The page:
NEW YORK (Reuters) - The head of PricewaterhouseCoopers, the world’s largest accounting and consulting firm, said on Thursday he hoped for progress soon on a U.S.-China auditing oversight deal that could avert a disruption to capital markets.
Officials of all the “Big Four” accounting firms have been talking with regulators in China and the United States trying to encourage an agreement, PwC’s global chair Dennis Nally told Reuters in an interview.
“I hope to see some real progress over the next several months,” he said.
Regulators in the United States have for years sought access in China to inspect audit firms that check the books of China-based companies listed on U.S. exchanges. China has resisted allowing U.S. audit inspectors on its soil, citing sovereignty concerns.
A growing number of accounting scandals at Chinese companies listed in the United States has intensified pressure on U.S. regulators to take action.
“The (audit) profession is right in the middle of this, which is not good for the China markets or the U.S. markets,” Nally said.
The head of the Public Company Accounting Oversight Board, which regulates U.S. auditors, told Reuters this week that China-based auditors could be barred from checking the books of U.S.-listed firms if an agreement is not reached next year.
PCAOB Chairman James Doty told Reuters no deal was in sight, although U.S. inspectors will start observing inspections by their counterparts in China before the end of this year.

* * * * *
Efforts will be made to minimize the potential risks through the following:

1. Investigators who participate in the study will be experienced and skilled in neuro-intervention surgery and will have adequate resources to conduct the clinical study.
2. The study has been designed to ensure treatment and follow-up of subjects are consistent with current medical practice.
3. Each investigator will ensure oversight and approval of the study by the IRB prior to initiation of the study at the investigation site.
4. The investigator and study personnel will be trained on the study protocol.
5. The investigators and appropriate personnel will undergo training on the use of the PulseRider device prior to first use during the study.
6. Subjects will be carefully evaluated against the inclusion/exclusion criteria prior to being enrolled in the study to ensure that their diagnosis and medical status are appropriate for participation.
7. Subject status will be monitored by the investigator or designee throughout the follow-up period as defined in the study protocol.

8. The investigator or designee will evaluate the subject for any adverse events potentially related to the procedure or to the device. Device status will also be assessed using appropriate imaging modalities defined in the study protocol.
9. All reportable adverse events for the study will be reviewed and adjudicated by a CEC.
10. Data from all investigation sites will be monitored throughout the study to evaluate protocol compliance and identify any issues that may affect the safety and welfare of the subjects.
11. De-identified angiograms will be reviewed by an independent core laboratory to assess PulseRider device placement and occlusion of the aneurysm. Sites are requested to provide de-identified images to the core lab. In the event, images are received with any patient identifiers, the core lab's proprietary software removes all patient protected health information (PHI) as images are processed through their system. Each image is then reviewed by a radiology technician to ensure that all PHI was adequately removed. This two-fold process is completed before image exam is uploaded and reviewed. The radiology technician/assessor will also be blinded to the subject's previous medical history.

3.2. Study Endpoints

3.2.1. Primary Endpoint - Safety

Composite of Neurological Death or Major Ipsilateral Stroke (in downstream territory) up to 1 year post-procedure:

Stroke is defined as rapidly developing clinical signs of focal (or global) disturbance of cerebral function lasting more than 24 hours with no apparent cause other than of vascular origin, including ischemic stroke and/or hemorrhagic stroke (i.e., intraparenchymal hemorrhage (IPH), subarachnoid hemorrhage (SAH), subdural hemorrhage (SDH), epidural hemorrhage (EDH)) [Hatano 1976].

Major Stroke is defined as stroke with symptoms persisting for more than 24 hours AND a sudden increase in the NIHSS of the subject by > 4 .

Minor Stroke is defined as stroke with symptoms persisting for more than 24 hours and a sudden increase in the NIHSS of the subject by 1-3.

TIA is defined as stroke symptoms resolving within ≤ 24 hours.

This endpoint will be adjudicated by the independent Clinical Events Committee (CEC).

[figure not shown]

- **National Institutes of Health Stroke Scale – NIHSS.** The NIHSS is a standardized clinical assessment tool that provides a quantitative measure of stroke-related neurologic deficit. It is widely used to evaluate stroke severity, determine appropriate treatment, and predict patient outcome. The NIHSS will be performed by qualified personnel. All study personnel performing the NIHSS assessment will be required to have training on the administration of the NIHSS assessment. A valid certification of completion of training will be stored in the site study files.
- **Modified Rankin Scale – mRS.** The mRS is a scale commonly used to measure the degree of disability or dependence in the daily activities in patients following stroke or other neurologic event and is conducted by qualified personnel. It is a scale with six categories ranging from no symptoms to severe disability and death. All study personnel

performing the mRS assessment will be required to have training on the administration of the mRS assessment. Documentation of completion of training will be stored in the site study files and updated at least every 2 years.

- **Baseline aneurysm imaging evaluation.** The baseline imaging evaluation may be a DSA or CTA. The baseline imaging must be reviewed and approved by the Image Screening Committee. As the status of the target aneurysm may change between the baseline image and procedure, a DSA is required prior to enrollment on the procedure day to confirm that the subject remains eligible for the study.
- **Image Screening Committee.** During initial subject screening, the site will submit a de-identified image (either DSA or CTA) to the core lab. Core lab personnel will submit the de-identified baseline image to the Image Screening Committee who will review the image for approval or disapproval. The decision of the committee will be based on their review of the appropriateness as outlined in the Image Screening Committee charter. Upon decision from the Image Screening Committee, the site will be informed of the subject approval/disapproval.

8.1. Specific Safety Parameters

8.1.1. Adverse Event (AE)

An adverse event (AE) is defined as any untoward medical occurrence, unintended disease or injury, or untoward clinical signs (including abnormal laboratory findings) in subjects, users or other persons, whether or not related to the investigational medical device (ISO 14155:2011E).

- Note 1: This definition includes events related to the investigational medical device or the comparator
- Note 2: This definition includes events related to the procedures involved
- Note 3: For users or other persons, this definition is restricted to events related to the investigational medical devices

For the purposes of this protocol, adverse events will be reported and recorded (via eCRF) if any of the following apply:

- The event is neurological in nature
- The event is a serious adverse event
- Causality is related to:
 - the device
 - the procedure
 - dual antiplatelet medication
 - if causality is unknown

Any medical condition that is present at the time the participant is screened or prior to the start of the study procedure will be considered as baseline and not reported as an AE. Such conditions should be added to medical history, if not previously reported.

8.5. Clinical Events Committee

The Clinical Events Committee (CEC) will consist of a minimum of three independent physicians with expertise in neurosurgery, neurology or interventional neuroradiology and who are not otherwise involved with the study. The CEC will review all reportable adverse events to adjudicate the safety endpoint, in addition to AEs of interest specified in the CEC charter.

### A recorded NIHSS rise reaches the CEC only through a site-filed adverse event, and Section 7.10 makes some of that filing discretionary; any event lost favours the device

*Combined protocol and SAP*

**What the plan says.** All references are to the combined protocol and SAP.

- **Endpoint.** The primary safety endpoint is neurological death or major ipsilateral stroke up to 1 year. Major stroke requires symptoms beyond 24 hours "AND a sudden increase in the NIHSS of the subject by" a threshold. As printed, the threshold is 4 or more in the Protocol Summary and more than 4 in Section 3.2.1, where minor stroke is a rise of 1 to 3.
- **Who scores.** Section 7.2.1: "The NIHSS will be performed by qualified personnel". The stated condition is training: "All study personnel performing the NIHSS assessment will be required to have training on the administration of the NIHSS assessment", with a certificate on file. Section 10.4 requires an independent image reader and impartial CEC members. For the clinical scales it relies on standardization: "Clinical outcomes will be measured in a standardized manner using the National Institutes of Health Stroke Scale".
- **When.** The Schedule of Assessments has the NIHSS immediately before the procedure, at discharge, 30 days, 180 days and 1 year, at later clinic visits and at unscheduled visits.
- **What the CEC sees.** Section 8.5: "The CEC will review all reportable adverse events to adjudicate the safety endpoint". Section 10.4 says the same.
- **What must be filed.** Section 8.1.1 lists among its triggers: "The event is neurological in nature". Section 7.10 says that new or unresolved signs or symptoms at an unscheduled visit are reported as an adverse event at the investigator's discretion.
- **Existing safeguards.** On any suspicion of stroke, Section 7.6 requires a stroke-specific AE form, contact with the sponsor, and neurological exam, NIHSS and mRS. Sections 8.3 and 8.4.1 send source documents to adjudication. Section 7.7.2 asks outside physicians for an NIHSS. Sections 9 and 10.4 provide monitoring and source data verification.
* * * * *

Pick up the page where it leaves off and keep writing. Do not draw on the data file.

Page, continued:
Accounting firms that check the books of firms listing in the United States must be registered with the PCAOB and be open to inspections. The PCAOB has the authority to deregister firms it cannot inspect.
Pulling the Chinese audit firms’ registrations would be “very disruptive” to the capital markets, Nally said.
“That basically means those Chinese companies have to delist (from U.S. exchanges) because they don’t have an audit,” Nally said. China might respond in kind and prevent U.S. companies from listing there, he said.
Protocols the PCAOB has created for joint inspections with regulators in other parts of the world could form the basis for an agreement with China, Nally said.
China is a key market for the Big Four accounting and consulting firms. PwC’s revenues in China grew by 14 percent in fiscal 2012, nearly matching the 15 percent growth in the United States, the firm said in its annual revenue release on Thursday.
The Big Four firms, which also include Deloitte DLTE.UL, Ernst & Young ERNY.UL and KPMG KPMG.UL, audit many of the China-based companies listed on U.S. exchanges, as well as the Chinese operations of multinational companies. Those multinationals could also lose auditors for their Chinese operations if no agreement is reached.
Editing by Howard Goller and Gunna Dickson